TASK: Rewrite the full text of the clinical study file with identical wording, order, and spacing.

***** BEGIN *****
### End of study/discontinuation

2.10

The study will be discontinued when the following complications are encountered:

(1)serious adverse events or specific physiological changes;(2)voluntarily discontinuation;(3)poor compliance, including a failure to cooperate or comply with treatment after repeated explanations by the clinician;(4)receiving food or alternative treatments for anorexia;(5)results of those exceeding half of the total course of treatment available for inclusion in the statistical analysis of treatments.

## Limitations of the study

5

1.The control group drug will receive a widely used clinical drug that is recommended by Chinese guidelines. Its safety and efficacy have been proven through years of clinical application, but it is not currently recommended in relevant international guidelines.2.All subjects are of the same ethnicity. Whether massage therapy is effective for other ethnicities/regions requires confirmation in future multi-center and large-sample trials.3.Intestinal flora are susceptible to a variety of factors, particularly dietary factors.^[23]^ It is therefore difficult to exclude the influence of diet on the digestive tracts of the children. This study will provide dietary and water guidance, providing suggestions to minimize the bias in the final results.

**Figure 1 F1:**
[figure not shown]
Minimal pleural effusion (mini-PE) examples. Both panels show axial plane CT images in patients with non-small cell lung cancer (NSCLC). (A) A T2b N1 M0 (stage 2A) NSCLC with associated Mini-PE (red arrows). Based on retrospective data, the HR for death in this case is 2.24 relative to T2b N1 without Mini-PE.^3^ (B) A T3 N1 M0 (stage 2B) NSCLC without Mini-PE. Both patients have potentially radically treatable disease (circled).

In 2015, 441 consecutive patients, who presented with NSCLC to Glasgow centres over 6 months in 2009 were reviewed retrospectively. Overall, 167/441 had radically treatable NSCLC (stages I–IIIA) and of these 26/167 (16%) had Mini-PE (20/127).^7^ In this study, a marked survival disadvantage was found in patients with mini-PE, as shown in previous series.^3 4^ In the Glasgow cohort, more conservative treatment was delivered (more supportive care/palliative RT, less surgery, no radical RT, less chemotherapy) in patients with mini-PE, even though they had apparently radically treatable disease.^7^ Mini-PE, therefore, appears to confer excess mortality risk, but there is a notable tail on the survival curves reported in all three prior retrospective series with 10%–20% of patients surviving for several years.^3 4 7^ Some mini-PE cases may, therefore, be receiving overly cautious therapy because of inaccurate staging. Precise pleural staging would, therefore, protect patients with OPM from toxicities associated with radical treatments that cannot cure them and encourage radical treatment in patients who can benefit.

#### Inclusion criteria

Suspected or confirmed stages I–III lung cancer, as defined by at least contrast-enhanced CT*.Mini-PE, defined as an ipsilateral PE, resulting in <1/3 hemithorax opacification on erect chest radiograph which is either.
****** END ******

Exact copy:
### End of study/discontinuation

2.10

The study will be discontinued when the following complications are encountered:

(1)serious adverse events or specific physiological changes;(2)voluntarily discontinuation;(3)poor compliance, including a failure to cooperate or comply with treatment after repeated explanations by the clinician;(4)receiving food or alternative treatments for anorexia;(5)results of those exceeding half of the total course of treatment available for inclusion in the statistical analysis of treatments.

## Limitations of the study

5

1.The control group drug will receive a widely used clinical drug that is recommended by Chinese guidelines. Its safety and efficacy have been proven through years of clinical application, but it is not currently recommended in relevant international guidelines.2.All subjects are of the same ethnicity. Whether massage therapy is effective for other ethnicities/regions requires confirmation in future multi-center and large-sample trials.3.Intestinal flora are susceptible to a variety of factors, particularly dietary factors.^[23]^ It is therefore difficult to exclude the influence of diet on the digestive tracts of the children. This study will provide dietary and water guidance, providing suggestions to minimize the bias in the final results.

**Figure 1 F1:**
[figure not shown]
Minimal pleural effusion (mini-PE) examples. Both panels show axial plane CT images in patients with non-small cell lung cancer (NSCLC). (A) A T2b N1 M0 (stage 2A) NSCLC with associated Mini-PE (red arrows). Based on retrospective data, the HR for death in this case is 2.24 relative to T2b N1 without Mini-PE.^3^ (B) A T3 N1 M0 (stage 2B) NSCLC without Mini-PE. Both patients have potentially radically treatable disease (circled).

In 2015, 441 consecutive patients, who presented with NSCLC to Glasgow centres over 6 months in 2009 were reviewed retrospectively. Overall, 167/441 had radically treatable NSCLC (stages I–IIIA) and of these 26/167 (16%) had Mini-PE (20/127).^7^ In this study, a marked survival disadvantage was found in patients with mini-PE, as shown in previous series.^3 4^ In the Glasgow cohort, more conservative treatment was delivered (more supportive care/palliative RT, less surgery, no radical RT, less chemotherapy) in patients with mini-PE, even though they had apparently radically treatable disease.^7^ Mini-PE, therefore, appears to confer excess mortality risk, but there is a notable tail on the survival curves reported in all three prior retrospective series with 10%–20% of patients surviving for several years.^3 4 7^ Some mini-PE cases may, therefore, be receiving overly cautious therapy because of inaccurate staging. Precise pleural staging would, therefore, protect patients with OPM from toxicities associated with radical treatments that cannot cure them and encourage radical treatment in patients who can benefit.

#### Inclusion criteria

Suspected or confirmed stages I–III lung cancer, as defined by at least contrast-enhanced CT*.Mini-PE, defined as an ipsilateral PE, resulting in <1/3 hemithorax opacification on erect chest radiograph which is either.